Well, last month another 150+ lantern slides cropped up in the department’s study collection, enhancing one of the core strengths of the collection, namely images of Mussolini’s Rome in the late 1920s and 1930s.
Father Bob Simon (Moscow PA) created this St Peter’s Basilica with 500,000 lego blocks, now on display at Philadelphia’s Franklin Institute. Credit: Darryl W Moran
It’s hard not to get caught up in the excitement of the first visit of Pope Francis to the US, which starts today. Or at the very least—if you live in DC, Philly or NYC—it will be hard not to get caught up in the traffic jams.
As it happens, Rutgers Classics and the university’s School of Arts and Sciences have developed an interdisciplinary fully-online course on the history of the Papacy. It’s called ‘Papal Rome and its People: 1500-Present‘, and is formally listed as ARTS & SCIENCES INTERDISCIPLINARY STUDIES 01:556:251. RU Classics professor Corey Brennan first offered it in spring 2014, and will do so again in spring 2016 (expanding the course to encompass some important themes from the medieval period). Here’s the trailer:
Emily Allen-Hornblower, Associate Professor of Classics at Rutgers-New Brunswick
First things first. Mega-congratulations are very much in order for Rutgers Classics faculty member Emily Allen-Hornblower, who in spring 2015 received tenure and promotion to the rank of Associate Professor. This brings the number of full-time tenured faculty in the Classics Department to seven, plus one additional tenured member with a joint appointment. Well done, to say the least!
But wait, there’s more. One of the most prized distinctions that Rutgers offers its newly tenured faculty members is the Presidential Fellowship for Teaching Excellence. The Fellowship, which includes the establishment of a special research account, honors outstanding teaching and scholarly work. In 2015 just five Presidential Fellowships were awarded across the entire University, i.e., our New Brunswick, Newark and Camden campuses.
One of the two 2015 recipients from the School of Arts & Sciences-New Brunswick was none other than Emily Allen-Hornblower—a significant first for Rutgers Classics. At a 5 May ceremony at the Rutgers Visitors Center, Allen-Hornblower was recognized by Rutgers University President Robert L. Barchi “for her passionate dedication to teaching and mentoring, and her skillful guidance of class discussions, which allows students to discover for themselves how to find the answers to important questions.”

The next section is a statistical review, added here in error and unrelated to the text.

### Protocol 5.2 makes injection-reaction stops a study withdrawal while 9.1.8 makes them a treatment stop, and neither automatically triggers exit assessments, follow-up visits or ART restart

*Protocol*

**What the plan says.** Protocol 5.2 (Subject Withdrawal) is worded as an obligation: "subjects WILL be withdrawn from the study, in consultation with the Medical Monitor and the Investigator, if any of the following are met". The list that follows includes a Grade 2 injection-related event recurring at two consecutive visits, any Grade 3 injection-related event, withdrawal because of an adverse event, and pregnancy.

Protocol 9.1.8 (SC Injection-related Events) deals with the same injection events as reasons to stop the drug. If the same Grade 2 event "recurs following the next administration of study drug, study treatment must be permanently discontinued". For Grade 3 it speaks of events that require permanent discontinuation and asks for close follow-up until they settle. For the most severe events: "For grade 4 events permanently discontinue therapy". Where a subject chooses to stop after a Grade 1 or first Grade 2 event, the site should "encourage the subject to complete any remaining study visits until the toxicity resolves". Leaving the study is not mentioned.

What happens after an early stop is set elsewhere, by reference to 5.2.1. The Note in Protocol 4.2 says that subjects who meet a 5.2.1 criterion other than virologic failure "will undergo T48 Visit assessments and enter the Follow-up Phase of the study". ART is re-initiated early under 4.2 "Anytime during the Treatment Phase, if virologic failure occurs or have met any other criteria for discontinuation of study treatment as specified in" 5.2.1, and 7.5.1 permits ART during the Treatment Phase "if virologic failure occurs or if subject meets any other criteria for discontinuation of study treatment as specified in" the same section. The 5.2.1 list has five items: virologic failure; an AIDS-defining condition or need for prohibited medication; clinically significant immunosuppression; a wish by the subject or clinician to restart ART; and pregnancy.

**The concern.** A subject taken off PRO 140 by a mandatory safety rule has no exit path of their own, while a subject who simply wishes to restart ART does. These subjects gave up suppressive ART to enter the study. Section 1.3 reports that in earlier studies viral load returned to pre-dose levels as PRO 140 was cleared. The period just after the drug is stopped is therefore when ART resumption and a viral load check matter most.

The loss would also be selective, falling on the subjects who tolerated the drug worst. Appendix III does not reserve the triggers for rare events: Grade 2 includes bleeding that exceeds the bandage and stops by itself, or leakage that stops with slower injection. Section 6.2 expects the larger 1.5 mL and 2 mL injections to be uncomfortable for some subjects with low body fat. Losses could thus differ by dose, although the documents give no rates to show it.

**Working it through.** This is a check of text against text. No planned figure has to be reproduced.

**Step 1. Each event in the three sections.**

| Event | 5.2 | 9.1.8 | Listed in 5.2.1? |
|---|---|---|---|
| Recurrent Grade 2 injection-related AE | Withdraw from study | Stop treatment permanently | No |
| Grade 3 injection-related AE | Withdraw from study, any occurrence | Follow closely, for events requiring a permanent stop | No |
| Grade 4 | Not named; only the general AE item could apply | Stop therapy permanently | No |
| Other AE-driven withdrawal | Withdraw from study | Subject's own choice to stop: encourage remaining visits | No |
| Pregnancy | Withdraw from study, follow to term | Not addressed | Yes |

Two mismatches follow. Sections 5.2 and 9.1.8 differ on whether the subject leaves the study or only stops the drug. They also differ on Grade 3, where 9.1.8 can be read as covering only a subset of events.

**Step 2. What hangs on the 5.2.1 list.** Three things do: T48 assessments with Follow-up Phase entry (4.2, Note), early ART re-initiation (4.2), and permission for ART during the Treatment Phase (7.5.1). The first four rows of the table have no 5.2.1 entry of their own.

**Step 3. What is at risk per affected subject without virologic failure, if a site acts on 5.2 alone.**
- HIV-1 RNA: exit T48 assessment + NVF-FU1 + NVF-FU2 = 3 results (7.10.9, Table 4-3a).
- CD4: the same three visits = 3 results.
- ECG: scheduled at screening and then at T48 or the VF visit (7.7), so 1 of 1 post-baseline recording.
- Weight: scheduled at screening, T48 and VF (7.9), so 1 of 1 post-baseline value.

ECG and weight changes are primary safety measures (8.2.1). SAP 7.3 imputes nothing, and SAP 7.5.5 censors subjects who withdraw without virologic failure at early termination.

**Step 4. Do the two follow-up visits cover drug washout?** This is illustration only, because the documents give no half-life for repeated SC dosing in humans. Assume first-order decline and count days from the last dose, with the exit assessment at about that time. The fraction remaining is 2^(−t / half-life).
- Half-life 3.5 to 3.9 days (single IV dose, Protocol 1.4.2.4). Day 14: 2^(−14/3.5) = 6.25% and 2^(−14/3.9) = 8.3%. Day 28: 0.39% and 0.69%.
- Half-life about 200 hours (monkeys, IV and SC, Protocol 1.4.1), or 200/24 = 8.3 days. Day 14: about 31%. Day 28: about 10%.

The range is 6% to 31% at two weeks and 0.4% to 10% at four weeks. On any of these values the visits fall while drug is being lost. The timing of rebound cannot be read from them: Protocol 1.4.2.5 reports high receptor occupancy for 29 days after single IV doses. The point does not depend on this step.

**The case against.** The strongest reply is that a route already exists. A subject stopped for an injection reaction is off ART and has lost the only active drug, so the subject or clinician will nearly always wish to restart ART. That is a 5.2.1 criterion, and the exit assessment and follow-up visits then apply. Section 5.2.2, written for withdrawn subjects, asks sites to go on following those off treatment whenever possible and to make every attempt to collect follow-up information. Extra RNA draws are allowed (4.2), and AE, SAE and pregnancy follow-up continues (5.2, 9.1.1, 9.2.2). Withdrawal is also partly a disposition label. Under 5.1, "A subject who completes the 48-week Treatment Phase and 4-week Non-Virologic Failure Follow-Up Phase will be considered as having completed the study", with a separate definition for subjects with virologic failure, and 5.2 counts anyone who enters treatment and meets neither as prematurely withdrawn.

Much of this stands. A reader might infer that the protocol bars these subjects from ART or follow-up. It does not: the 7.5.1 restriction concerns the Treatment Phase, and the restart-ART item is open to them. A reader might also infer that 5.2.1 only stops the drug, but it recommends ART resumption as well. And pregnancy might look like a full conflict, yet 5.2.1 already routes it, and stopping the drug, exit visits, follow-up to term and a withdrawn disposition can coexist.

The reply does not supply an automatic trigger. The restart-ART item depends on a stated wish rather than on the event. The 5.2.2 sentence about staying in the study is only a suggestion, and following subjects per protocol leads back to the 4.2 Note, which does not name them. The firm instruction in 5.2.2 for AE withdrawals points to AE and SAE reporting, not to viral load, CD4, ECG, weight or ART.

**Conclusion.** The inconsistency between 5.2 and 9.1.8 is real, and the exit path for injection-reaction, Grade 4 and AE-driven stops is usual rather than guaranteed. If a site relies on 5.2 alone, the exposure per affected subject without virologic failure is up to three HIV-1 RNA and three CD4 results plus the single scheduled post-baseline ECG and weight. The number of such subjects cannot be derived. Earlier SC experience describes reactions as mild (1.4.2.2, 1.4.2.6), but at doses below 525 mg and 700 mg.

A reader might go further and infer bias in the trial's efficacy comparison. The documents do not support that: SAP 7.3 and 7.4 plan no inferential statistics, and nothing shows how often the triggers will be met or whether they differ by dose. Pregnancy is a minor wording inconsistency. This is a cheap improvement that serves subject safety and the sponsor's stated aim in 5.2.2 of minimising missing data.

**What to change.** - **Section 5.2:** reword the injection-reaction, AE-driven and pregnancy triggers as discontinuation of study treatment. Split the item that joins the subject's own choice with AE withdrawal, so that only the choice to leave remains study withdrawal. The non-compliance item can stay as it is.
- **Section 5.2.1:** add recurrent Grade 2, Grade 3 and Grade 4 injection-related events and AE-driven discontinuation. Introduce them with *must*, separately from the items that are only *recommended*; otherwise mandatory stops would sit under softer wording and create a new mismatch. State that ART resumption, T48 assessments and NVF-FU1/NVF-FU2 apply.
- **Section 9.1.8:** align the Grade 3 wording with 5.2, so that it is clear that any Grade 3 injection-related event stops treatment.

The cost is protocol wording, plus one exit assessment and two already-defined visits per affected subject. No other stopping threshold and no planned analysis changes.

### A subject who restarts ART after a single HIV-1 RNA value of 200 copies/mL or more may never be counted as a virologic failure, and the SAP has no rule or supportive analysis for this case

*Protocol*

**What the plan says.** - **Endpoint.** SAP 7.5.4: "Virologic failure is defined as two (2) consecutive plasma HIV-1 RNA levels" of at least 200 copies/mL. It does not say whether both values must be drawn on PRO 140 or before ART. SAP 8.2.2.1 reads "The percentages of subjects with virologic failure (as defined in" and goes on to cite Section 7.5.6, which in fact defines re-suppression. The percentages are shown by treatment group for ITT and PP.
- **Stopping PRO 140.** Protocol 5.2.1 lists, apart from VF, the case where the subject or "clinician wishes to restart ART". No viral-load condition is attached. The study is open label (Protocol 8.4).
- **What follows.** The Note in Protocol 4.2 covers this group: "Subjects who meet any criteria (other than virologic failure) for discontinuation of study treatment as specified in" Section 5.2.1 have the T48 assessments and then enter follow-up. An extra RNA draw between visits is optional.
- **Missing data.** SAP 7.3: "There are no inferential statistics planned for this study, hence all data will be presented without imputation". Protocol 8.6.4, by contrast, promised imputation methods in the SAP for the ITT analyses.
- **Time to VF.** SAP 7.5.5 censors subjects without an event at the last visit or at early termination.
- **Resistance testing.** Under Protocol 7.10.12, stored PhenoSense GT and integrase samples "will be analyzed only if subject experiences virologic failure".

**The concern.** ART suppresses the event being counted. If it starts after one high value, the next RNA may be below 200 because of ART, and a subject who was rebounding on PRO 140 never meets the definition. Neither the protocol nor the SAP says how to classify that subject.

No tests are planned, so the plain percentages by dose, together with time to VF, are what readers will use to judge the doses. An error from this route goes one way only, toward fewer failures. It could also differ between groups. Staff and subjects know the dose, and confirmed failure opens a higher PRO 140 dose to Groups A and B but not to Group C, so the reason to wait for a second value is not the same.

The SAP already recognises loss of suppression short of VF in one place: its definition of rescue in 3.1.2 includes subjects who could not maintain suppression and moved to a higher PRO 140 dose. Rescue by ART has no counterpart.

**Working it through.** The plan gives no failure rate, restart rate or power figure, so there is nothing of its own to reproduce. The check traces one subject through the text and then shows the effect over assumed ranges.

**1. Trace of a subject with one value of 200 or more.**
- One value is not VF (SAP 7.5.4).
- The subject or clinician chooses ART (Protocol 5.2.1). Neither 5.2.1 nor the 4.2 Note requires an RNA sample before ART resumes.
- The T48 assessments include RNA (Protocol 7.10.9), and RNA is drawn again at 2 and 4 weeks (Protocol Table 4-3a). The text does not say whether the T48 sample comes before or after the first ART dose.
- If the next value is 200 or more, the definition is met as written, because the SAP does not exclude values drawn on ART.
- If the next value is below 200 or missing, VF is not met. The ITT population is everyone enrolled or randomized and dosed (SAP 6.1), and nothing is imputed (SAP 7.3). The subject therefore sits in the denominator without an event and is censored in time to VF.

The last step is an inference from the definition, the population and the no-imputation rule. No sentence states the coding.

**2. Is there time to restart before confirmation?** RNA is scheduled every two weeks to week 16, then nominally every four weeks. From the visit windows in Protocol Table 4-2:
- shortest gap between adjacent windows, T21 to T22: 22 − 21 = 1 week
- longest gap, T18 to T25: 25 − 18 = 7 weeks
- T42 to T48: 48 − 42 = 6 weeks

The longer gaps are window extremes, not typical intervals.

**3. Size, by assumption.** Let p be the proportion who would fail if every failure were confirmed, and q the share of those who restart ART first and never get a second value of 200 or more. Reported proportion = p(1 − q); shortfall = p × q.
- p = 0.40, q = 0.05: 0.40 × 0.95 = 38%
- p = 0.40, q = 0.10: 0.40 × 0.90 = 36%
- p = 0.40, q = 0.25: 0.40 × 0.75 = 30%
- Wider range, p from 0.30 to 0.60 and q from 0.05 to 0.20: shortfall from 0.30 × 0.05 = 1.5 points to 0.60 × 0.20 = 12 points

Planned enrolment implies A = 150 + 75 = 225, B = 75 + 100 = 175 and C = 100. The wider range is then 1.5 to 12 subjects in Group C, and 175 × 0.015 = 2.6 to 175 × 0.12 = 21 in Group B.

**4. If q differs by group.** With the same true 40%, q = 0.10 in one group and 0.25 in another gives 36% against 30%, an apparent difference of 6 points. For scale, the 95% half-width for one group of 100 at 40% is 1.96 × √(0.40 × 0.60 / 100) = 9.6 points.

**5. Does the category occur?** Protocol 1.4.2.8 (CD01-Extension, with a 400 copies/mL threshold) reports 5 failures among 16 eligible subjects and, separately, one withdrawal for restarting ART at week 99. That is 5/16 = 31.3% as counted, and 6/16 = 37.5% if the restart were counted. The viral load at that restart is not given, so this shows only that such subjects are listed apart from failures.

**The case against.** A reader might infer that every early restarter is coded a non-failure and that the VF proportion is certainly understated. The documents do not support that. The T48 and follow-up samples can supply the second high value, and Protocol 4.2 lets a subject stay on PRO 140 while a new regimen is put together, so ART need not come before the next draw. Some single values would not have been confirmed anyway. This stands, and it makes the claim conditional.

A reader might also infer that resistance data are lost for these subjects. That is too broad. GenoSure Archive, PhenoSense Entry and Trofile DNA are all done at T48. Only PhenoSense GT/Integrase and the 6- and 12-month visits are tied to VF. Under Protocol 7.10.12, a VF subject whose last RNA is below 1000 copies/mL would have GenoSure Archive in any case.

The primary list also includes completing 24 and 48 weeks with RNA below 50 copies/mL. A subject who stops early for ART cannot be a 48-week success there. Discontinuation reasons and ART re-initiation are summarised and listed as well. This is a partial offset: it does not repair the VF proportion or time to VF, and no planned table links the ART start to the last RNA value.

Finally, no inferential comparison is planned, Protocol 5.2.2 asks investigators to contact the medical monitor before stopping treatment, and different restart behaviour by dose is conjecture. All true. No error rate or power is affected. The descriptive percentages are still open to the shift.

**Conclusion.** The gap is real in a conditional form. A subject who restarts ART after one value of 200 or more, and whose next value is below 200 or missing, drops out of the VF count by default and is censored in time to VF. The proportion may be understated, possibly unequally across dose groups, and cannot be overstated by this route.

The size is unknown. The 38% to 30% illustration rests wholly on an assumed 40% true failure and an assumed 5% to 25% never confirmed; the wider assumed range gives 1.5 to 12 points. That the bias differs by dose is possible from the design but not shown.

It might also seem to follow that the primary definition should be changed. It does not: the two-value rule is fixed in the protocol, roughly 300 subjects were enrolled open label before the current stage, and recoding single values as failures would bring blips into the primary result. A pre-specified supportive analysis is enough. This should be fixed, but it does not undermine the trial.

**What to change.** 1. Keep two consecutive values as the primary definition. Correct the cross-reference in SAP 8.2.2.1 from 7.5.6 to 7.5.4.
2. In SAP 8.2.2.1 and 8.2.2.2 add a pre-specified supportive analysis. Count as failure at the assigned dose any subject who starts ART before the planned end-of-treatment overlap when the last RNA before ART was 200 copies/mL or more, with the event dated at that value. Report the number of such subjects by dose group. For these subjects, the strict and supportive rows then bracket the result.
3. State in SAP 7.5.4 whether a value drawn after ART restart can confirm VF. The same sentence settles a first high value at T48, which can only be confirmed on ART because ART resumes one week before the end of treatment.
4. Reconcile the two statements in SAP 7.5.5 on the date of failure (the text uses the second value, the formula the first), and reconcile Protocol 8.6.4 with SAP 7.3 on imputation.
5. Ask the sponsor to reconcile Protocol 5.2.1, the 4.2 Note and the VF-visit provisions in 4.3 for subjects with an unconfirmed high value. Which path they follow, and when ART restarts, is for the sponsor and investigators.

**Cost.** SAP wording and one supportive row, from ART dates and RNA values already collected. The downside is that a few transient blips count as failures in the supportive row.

Rutgers Classics’15, accompanied by undergraduate director Professor Emily Allen-Hornblower, take the first seats at the School of Arts & Sciences convocation
First, some numbers. An estimated 16,465 graduates received degrees from Rutgers at graduation ceremonies on 17 May of this year, the 249th since the founding of the university in 1766. Baccalaureate degrees accounted for 10,593 of the 2015 total, give or take a few. Master’s degrees added up to 3,951; doctorates another 1,919.
Many of the graduating students assembled at High Point Solutions Stadium had good reason to feel lost in a crowd. But that wasn’t the case for those from Rutgers Classics, which proudly contributed .0007% of the day’s degree recipients. Though enrollments for the largest classes in our department frequently push capacity, the language-based major and the graduate degrees remain a highly personalized experience, with intensive teaching and close advisement in the best liberal arts tradition.
Rutgers Classics’15—and their undergraduate director—about to take the field at High Point Solutions Stadium